Observations of Cloud-Top Entrainment in Cumuli

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  • 1 University of North Dakota, Grand Forks, North Dakota
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Abstract

Sulfur hexafluoride tracer gas was released during single aircraft passes just above growing convective turrets to study its entrainment into the clouds as they grew through the release altitude. The tracer was sampled in situ from a second research aircraft that carried a real-time sulfur hexafluoride analyzer. The results from three experiments are presented. They were done with clouds ranging in size from a vigorous convective turret to a small cumulus.The observations suggest that during the early stages of entrainment, the tracer remained mostly out of the cloud and was carried alongside the upper cloud regions by the circulation present there. In each experiment, concentrated tracer was first found on the edges of the turrets. Later, the tracer mixed into the central portions of the turrets where it had diluted considerably and mixed through most of the turret. The observations are consistent with the hypothesis that cloud-top entrainment occurs through a vortex-like circulation that brings air from above the cloud into the central region of the cloud. The results are compared to some recent conceptual and numerical models of entrainment.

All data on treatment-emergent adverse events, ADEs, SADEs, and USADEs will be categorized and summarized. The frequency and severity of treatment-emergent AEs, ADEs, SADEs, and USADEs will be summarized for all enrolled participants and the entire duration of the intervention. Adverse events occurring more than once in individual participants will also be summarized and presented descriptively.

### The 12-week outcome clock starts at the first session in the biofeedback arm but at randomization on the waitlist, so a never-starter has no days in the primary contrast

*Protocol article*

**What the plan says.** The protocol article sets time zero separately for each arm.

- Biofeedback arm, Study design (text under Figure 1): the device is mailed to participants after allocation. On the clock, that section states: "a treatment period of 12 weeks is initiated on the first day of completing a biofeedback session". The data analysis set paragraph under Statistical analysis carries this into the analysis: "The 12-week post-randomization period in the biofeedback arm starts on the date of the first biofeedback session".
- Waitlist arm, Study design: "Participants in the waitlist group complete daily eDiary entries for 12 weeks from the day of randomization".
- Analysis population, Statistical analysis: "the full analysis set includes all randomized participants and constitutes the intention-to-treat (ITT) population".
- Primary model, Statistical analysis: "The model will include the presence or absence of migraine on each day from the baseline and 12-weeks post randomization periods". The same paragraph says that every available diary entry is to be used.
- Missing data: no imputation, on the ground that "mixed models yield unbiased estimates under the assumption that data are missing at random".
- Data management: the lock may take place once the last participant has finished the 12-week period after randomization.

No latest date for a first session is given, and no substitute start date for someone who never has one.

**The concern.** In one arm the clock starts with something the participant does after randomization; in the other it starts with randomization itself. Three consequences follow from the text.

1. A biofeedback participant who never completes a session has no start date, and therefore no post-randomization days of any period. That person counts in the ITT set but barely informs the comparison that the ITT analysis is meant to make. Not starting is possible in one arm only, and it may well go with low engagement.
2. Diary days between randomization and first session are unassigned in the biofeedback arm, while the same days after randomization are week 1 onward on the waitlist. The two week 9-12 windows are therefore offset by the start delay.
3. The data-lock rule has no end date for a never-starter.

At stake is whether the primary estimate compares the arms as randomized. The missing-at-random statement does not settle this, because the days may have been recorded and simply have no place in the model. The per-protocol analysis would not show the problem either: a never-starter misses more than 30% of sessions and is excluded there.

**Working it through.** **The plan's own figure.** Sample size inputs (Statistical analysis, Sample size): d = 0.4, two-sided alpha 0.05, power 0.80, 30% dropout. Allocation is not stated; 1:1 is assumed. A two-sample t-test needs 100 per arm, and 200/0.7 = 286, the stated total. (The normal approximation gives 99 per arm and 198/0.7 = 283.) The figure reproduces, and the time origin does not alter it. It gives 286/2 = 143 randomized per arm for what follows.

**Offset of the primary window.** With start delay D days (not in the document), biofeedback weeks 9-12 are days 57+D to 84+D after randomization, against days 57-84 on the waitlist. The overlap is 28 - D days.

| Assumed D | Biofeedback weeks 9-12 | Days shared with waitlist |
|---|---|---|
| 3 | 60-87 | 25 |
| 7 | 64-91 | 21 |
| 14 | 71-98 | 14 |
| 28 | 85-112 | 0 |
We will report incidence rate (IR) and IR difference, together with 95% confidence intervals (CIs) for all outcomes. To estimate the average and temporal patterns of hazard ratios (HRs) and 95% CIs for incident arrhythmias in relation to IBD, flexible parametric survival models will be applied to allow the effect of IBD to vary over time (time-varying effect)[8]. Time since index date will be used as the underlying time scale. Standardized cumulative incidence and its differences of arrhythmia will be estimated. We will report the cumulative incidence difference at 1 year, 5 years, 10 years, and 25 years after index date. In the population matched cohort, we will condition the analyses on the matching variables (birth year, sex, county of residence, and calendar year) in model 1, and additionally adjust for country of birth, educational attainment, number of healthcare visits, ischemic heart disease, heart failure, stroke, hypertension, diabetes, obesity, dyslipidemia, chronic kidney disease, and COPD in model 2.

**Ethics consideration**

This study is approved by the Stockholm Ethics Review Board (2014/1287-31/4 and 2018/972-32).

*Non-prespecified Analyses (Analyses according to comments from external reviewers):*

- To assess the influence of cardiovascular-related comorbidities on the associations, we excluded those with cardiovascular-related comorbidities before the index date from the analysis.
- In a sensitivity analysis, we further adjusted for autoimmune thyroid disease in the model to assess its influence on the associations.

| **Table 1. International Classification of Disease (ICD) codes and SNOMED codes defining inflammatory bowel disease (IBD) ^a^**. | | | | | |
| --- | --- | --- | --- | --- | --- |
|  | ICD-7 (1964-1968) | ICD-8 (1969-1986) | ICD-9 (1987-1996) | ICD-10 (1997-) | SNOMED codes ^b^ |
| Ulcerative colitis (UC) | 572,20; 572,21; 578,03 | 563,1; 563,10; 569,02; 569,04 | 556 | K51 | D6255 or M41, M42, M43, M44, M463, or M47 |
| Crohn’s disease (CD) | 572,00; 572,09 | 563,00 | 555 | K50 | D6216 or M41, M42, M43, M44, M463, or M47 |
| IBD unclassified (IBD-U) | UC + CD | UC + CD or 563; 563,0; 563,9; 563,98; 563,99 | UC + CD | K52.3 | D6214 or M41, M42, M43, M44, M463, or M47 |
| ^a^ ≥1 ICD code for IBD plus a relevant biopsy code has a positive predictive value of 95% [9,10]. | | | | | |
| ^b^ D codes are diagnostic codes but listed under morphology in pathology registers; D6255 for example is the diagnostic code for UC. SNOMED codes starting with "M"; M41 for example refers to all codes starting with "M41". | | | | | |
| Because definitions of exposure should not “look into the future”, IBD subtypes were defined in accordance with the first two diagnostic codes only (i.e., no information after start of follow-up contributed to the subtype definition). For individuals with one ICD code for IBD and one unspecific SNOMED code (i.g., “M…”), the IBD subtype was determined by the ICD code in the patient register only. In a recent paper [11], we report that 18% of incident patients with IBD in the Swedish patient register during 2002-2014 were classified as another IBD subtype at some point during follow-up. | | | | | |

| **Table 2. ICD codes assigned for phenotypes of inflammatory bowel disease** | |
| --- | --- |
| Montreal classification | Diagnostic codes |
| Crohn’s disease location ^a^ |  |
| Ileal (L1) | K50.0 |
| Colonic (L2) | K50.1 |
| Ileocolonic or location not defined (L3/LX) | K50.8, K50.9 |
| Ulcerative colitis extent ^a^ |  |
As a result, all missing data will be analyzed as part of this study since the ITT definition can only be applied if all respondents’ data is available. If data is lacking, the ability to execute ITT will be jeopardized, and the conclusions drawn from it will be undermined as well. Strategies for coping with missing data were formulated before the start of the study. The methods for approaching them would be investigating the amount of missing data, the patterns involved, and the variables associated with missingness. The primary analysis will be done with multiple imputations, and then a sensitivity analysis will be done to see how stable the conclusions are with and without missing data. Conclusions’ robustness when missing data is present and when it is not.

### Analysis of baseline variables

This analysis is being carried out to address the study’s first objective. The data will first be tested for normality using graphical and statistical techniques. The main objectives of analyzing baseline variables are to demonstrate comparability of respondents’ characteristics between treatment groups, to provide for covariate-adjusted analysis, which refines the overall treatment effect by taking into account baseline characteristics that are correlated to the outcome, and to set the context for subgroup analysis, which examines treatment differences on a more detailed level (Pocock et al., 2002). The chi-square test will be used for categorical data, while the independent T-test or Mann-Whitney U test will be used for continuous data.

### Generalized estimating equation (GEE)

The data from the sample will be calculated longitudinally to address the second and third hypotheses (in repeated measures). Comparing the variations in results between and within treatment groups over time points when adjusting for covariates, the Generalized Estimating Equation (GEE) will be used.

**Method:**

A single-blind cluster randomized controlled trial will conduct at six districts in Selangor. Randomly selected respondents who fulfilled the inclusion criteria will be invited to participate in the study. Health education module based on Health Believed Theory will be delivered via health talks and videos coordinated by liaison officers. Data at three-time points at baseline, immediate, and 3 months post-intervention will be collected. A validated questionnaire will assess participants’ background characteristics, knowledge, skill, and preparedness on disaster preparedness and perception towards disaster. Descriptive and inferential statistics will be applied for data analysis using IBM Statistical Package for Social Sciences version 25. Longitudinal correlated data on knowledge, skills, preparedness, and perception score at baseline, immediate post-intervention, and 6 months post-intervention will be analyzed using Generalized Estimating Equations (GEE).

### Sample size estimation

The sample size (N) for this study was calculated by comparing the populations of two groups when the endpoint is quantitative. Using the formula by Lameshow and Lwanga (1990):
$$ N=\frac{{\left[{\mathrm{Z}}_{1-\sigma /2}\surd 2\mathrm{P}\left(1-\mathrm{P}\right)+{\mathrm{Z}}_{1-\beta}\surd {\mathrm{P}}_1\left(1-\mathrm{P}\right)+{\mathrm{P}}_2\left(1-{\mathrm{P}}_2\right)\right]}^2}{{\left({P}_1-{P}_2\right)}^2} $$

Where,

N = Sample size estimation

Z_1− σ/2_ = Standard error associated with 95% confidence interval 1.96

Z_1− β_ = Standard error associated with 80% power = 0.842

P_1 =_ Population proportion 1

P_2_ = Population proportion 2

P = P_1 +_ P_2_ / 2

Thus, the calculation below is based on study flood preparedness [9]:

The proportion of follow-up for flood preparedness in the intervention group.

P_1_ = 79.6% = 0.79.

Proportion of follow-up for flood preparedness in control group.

Abstract

Sulfur hexafluoride tracer gas was released during single aircraft passes just above growing convective turrets to study its entrainment into the clouds as they grew through the release altitude. The tracer was sampled in situ from a second research aircraft that carried a real-time sulfur hexafluoride analyzer. The results from three experiments are presented. They were done with clouds ranging in size from a vigorous convective turret to a small cumulus.The observations suggest that during the early stages of entrainment, the tracer remained mostly out of the cloud and was carried alongside the upper cloud regions by the circulation present there. In each experiment, concentrated tracer was first found on the edges of the turrets. Later, the tracer mixed into the central portions of the turrets where it had diluted considerably and mixed through most of the turret. The observations are consistent with the hypothesis that cloud-top entrainment occurs through a vortex-like circulation that brings air from above the cloud into the central region of the cloud. The results are compared to some recent conceptual and numerical models of entrainment.

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